RA: We also have softer and quieter songs, and I think on the first record we were always feeling like to take up space we needed to be really loud. There’s a strange kind of confidence that comes with feeling like you don’t have to be loud all the time. It’s a bold move to try and get a room of people to shut up and listen to you.
How would you describe your music to the uninitiated?
GP: We get compared to The Slits, a lot, because that’s the only female punk band anyone can think of. It is a punk record, but it obviously doesn’t sound like The Slits. I think the fact that we can’t describe it is a good thing rather than just a sign that we are really inarticulate and can’t describe our own record. It’s doing something interesting and new that maybe we didn’t expect, so that can only be a good thing. It’s good, how about that?
What makes the band work?
RA: I think we’re good at listening to each other and nobody’s too precious about any ideas. We’re good at holding back and leaving space, but also knowing when it’s good to jump in with an idea.
How do feel about the UK’s independent music scene at the moment – are there any artists or labels you’re particularly excited about?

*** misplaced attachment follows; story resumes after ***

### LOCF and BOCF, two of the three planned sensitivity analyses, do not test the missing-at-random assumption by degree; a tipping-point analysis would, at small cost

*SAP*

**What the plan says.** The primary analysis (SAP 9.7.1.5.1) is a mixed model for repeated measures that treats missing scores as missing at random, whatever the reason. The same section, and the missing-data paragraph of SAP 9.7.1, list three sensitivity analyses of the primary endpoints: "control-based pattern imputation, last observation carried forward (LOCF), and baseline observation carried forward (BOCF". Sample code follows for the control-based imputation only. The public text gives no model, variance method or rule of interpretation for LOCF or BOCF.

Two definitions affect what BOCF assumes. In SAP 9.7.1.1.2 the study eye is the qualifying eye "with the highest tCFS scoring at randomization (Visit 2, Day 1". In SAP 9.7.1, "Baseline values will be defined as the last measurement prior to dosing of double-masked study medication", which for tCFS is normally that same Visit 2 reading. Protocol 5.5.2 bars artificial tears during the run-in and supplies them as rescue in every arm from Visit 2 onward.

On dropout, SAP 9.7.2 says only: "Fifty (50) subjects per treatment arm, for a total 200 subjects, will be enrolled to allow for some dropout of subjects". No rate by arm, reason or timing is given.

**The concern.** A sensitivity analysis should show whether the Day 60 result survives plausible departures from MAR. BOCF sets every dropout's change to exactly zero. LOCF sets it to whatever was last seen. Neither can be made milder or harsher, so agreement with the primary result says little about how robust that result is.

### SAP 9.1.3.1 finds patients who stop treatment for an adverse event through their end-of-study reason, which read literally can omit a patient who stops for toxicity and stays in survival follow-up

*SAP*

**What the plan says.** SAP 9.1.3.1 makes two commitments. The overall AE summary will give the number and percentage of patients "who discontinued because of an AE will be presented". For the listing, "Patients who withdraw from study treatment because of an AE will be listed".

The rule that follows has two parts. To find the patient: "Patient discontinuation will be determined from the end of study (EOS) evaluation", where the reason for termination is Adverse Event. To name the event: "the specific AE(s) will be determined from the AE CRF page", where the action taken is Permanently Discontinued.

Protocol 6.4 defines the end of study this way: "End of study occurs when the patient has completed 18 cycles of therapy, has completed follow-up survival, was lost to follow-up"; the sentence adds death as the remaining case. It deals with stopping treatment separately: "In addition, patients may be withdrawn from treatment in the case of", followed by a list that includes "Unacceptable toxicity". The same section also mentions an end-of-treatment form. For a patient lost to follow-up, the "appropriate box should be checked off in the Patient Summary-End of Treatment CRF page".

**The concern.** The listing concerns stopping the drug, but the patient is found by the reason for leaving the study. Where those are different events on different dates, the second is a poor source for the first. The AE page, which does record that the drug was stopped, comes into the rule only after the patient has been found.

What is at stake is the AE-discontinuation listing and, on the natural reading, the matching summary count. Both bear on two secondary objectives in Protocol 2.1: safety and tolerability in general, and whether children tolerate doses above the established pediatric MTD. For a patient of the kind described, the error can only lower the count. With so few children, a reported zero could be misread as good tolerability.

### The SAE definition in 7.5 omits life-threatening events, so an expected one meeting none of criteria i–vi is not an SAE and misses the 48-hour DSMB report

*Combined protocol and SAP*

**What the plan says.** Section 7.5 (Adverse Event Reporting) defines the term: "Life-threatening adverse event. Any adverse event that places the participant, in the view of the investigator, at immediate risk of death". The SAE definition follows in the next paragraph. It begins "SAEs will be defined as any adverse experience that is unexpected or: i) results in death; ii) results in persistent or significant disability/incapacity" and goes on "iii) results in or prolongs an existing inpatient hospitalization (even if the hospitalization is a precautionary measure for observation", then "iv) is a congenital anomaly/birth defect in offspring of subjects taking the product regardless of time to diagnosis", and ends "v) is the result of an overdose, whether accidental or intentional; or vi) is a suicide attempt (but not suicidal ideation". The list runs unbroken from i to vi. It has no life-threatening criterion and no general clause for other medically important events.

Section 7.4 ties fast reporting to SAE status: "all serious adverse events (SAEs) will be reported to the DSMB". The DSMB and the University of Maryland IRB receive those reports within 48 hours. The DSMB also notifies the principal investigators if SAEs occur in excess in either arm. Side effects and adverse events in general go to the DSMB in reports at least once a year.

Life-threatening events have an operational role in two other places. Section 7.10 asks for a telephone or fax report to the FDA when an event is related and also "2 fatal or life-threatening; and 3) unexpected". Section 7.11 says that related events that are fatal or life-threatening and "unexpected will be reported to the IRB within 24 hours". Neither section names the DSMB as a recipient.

RA: Everybody on Upset the Rhythm, our label, is great. They’ve been putting out great things and been putting on great shows for years. So that’s a permanent fixture for us now, getting involved with them was really exciting. I live in Glasgow now and there’s lots of really good bands, Spinning Coin, Hairband – who are all members of the same band – and a band called Kaputt as well, with similar members. There’s also a really good band called Comfort. There’s always tonnes of great music.
What’s next for Trash Kit?
RA: We are going to do some shows in September with The Ex, the Dutch anarcho-punk band. We’re going to do some shows in Holland and beyond.
RH: I don’t think we’ve got any gigs until September now.
GP: The whole point about this band is that we really don’t think too far ahead.